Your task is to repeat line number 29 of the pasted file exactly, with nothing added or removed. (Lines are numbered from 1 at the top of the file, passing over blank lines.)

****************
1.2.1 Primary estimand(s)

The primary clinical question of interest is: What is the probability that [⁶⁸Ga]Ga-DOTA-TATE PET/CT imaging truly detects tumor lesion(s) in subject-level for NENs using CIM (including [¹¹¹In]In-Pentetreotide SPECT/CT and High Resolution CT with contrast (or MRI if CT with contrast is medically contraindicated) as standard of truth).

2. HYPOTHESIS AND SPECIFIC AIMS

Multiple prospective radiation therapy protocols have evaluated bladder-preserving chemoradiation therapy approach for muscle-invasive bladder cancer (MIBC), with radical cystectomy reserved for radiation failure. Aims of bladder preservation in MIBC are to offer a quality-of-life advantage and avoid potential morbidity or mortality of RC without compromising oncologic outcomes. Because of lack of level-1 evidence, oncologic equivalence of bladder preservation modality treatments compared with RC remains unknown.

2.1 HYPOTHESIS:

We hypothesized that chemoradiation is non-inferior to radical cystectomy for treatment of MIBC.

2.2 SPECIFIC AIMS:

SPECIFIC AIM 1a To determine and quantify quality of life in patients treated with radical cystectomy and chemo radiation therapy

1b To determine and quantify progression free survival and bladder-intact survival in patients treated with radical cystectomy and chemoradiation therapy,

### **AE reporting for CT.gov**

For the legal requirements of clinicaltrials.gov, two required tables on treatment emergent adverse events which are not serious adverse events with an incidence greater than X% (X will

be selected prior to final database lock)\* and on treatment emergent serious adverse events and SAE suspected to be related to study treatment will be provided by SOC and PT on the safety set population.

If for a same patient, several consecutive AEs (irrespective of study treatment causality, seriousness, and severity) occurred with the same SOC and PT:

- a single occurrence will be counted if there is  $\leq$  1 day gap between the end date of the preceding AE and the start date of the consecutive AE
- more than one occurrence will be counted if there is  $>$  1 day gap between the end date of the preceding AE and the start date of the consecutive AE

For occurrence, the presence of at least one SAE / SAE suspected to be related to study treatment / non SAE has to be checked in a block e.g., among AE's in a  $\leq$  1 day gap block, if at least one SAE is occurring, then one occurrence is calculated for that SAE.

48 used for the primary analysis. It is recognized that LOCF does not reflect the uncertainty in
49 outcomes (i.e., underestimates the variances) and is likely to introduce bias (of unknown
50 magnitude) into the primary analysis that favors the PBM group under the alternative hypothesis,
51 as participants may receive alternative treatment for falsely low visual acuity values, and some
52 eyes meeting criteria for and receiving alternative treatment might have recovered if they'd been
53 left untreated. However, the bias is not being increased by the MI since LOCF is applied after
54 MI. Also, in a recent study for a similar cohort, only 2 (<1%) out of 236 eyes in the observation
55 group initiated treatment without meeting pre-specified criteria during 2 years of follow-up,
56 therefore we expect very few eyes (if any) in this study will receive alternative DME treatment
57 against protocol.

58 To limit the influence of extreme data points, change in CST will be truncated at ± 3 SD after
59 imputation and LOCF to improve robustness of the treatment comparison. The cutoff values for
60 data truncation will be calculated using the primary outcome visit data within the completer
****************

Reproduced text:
60 data truncation will be calculated using the primary outcome visit data within the completer